A.R. Ackerman 1*, D.A. Harris 2
1 University of Washington, Tacoma – Tacoma, Washington, USA
2 Griffith University, Brisbane
*corresponding author: email@example.com
The narrative about sex crimes in the U.S., and those who commit them, is formed by two sources. Media accounts of celebrated cases dominate the public discourse and misrepresent the vast majority of sex crimes and their outcomes. Television shows designed for entertainment value misconstrue offenders, offending, and the criminal justice process. From registration and community notification laws in the early to mid 1990s to residence restrictions, lifetime GPS tracking, risk assessment protocols, and a host of other unintended consequences, the United States has effectively created a “sex crimes industrial complex” informed by the misinformation offered to the public. Yet, the data are clear. Sex crimes legislation does not reduce rates of sexual violence (Ackerman, Sacks & Greenberg, 2012) In fact, the literature on collateral consequences suggests that there is a potential that such laws actually make communities less safe. Yet, the word “sex offender” drives such a visceral response that many people deem harsh punishments as the only viable option. Indeed, most, if not all, of our sex crimes policies are influenced by the assumption that individuals who commit sexual offenses will never stop engaging in this behavior (Gobbels, Ward, & Willis, 2012). If community members understood that sex crimes policies caused more harm than protection, would they still support them? We have long lamented the difficult conversations we have each had at hair salons, mothers’ groups, and dinner parties where we have each tried to disabuse one guest at a time of their CSI/SVU-informed beliefs about the reality of sex crimes, especially against children. We draw on our expertise in the field to create a conversation piece aimed at educating the masses. We use lessons from the United States sex offender industrial complex to inform current and future policy and practice in Australia and New Zealand.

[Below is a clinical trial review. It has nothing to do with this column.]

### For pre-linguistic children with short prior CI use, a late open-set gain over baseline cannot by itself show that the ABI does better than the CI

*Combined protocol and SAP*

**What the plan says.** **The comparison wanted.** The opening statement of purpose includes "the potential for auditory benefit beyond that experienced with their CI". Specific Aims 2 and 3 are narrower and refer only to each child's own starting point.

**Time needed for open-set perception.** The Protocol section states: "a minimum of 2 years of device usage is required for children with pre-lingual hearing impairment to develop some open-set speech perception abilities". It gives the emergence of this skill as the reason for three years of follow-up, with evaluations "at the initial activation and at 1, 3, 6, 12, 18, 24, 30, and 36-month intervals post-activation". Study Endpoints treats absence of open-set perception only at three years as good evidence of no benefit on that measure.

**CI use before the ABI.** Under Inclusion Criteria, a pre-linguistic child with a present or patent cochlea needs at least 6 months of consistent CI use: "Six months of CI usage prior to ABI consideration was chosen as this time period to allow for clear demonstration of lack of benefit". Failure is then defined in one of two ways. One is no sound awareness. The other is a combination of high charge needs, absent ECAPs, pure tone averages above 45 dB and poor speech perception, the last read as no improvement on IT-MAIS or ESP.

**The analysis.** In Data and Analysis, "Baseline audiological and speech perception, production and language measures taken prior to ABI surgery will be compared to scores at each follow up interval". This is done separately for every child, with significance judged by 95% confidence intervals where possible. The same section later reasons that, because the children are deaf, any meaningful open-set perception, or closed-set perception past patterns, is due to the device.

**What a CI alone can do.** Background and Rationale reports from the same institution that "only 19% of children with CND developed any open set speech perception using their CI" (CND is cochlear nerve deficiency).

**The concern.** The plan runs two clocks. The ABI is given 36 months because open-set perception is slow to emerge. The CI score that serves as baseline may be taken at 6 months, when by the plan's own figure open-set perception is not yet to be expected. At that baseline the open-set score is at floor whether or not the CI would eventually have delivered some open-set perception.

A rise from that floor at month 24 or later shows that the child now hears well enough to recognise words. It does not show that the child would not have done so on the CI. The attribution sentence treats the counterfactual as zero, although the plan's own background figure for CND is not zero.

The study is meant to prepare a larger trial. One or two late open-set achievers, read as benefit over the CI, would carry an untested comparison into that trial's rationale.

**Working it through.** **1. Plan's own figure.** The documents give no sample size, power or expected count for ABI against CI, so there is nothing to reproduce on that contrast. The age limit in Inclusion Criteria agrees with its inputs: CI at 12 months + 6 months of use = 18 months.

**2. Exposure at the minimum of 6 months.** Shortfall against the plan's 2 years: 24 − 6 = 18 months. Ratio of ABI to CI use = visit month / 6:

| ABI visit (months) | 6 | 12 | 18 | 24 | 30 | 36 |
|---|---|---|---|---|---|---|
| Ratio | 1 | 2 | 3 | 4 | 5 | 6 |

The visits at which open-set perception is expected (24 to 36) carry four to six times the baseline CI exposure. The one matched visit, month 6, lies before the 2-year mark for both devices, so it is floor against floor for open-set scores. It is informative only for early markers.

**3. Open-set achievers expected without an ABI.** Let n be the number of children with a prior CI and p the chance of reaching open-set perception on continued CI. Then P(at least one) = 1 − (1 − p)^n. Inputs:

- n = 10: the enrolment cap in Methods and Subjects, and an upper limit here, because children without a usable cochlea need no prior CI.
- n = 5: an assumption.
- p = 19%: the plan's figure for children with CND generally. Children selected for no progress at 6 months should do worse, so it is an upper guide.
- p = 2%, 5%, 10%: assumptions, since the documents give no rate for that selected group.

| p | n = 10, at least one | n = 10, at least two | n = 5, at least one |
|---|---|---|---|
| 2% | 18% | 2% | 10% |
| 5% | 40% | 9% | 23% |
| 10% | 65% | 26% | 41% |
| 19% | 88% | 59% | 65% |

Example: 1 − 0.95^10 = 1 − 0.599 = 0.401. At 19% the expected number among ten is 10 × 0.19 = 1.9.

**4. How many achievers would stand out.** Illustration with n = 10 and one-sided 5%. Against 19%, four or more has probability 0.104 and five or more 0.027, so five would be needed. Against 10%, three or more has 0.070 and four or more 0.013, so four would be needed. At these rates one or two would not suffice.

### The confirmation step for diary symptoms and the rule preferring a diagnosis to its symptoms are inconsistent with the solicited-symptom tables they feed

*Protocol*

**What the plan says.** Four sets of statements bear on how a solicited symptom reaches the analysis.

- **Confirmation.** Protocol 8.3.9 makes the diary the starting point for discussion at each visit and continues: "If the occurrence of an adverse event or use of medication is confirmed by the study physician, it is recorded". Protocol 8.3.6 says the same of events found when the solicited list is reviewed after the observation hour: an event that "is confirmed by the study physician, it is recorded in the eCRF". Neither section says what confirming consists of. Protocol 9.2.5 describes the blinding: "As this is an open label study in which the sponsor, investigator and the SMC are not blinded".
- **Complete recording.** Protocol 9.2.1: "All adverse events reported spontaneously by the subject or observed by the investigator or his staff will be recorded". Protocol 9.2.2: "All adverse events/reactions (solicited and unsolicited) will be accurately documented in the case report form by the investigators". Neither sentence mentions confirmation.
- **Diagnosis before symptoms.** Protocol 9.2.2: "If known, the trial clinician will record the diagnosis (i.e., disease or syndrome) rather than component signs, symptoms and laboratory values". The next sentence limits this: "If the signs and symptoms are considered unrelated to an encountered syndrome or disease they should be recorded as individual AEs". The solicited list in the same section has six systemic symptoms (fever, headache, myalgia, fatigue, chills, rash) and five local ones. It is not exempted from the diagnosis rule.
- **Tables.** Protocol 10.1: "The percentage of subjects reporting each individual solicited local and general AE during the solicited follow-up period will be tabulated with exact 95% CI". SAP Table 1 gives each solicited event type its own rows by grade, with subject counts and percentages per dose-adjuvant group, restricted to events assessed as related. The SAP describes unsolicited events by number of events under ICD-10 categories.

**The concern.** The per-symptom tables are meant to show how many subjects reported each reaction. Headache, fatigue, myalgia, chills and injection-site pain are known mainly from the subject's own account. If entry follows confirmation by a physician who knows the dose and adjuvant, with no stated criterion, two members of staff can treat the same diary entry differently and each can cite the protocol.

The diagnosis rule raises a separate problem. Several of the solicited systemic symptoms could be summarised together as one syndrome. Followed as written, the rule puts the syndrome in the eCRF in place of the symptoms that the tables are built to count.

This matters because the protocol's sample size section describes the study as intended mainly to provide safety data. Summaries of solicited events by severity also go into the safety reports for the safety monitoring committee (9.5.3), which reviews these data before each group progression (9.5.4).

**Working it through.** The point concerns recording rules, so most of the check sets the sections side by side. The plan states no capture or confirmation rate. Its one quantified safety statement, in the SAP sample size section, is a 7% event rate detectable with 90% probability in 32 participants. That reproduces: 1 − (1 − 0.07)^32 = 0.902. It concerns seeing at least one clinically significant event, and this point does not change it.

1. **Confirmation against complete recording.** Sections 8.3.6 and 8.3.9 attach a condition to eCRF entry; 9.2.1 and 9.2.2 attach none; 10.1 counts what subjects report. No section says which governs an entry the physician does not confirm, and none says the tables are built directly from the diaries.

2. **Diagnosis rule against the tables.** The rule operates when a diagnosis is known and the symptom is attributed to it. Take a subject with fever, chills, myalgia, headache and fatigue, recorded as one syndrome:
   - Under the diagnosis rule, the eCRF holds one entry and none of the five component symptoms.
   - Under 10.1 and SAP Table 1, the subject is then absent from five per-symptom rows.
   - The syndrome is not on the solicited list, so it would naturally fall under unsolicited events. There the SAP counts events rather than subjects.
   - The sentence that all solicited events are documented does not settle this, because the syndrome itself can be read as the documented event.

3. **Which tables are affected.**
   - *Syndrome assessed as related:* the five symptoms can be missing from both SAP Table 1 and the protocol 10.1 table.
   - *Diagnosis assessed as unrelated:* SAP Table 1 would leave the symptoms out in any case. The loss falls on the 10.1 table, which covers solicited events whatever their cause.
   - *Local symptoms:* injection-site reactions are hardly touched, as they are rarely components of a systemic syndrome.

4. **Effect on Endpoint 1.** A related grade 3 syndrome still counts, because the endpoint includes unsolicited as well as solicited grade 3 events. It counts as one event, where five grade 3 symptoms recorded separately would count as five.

Alissa R. Ackerman is Associate Professor in the Social Work and Criminal Justice Program at the University of Washington, Tacoma. She received her doctorate in Criminal Justice from City University of New York/ John Jay College of Criminal Justice in 2009. Her work on sex offender policy and practice appears in Criminal Justice and Behavior, Justice Quarterly, Sexual Abuse: A Journal of Research and Treatment, Journal of Criminal Justice, Crime and Delinquency, and The Journal of Offender Rehabilitation. She co-edited Sex Crimes: Transnational Problems and Global Perspectives (Columbia University Press). Her research interests include: sexual violence and sex offender management.